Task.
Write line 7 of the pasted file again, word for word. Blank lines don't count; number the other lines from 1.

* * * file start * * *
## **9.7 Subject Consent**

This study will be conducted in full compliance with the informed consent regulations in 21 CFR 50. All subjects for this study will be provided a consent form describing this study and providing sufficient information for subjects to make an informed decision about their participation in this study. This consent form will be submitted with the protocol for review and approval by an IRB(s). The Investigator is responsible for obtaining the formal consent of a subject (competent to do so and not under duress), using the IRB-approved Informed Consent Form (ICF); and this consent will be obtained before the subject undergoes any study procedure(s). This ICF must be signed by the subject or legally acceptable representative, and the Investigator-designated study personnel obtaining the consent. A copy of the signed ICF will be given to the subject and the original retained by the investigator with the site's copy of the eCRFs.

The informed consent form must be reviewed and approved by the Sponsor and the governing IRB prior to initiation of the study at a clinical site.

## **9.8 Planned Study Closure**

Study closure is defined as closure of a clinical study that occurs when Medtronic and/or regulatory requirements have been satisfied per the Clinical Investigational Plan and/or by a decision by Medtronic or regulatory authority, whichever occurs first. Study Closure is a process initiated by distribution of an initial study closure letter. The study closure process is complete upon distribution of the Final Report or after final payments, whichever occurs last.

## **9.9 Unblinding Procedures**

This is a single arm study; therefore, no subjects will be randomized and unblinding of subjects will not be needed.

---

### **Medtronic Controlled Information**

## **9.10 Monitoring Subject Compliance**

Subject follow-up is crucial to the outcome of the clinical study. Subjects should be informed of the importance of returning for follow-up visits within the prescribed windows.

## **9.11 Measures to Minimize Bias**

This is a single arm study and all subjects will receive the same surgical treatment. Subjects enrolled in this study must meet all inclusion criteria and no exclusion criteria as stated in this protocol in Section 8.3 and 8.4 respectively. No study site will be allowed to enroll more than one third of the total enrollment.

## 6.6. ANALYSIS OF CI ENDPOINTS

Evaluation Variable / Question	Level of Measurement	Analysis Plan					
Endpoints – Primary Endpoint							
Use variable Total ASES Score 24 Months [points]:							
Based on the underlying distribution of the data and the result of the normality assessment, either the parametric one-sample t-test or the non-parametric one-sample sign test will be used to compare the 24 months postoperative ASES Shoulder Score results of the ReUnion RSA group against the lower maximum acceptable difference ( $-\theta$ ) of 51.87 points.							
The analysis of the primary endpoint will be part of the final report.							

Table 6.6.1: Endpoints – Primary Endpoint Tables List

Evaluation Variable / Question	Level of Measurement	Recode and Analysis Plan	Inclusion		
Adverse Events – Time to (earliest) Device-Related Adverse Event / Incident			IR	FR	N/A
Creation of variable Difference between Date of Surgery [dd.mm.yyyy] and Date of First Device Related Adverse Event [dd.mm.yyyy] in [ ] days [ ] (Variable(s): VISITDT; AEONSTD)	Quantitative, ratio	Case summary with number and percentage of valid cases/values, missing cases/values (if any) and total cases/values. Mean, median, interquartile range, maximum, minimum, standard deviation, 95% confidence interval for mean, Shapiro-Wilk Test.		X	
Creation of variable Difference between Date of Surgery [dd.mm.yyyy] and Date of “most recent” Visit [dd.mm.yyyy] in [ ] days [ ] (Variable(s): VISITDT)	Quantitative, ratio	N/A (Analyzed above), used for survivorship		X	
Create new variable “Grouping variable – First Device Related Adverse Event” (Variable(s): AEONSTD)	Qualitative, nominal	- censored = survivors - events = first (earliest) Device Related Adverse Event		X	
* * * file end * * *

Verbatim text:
This is a single arm study; therefore, no subjects will be randomized and unblinding of subjects will not be needed.